Then there are the other images that can be recalled, but which have not been told to anyone, and so must belong to my mind alone: The memory of the dark and lighter green patterns of my grandmother’s sofa, where I rested after the hospital, and the texture of the material, which felt rough and unwelcoming, itching my back in a similar way as the unbearable itching of the inside of the beige-white, hard casket, covering from my wrist and up to under my armpit. My grandmother’s old, wooden TV set, turned off, as I was not allowed to watch due to my concussion, but I kept staring at my own reflection in the glass screen, which seemed to be so far away, like when you look into the wrong side of binoculars (Here, you might notice, my fictional voice involuntarily took over in the last sentence). Next to the TV, the half-open window, with its thin curtain shivering slightly in the afternoon breeze.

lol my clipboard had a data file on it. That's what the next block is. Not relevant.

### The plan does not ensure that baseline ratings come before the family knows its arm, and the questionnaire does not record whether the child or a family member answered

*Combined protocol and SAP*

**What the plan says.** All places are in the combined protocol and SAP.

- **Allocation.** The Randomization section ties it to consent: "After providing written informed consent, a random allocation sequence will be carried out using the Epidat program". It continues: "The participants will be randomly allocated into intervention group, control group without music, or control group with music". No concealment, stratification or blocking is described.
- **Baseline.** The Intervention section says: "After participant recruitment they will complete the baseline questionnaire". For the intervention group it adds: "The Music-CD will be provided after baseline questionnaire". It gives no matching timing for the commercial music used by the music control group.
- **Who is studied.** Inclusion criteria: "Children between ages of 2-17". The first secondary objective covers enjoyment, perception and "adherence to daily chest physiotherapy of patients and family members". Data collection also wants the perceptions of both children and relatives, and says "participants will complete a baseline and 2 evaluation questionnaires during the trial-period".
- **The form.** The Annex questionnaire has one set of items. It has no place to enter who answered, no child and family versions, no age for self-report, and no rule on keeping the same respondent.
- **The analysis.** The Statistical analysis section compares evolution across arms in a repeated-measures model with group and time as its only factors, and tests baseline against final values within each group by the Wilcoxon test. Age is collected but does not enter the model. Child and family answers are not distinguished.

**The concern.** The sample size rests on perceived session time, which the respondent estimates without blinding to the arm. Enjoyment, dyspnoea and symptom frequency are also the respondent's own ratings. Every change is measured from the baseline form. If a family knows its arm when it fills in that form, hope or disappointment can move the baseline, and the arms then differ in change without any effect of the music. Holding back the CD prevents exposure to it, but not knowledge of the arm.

All this happened, and the scene is real, but most of it is already fictionalised, as I write it down on paper. Because my mind can only connect to the emotional memory of this, and only details that were part of creating those emotions will have some kind of authenticity connected with them. I can tell you right now that I am not at all sure that I was looking at my own reflection in that turned-off TV screen, and perhaps it was even turned on for all I know. However the object itself, with its brown, 1960s something, wooden case and rounded green (gray?) glass screen, was there. And at least one time during my childhood, I must have looked at my own reflection in it.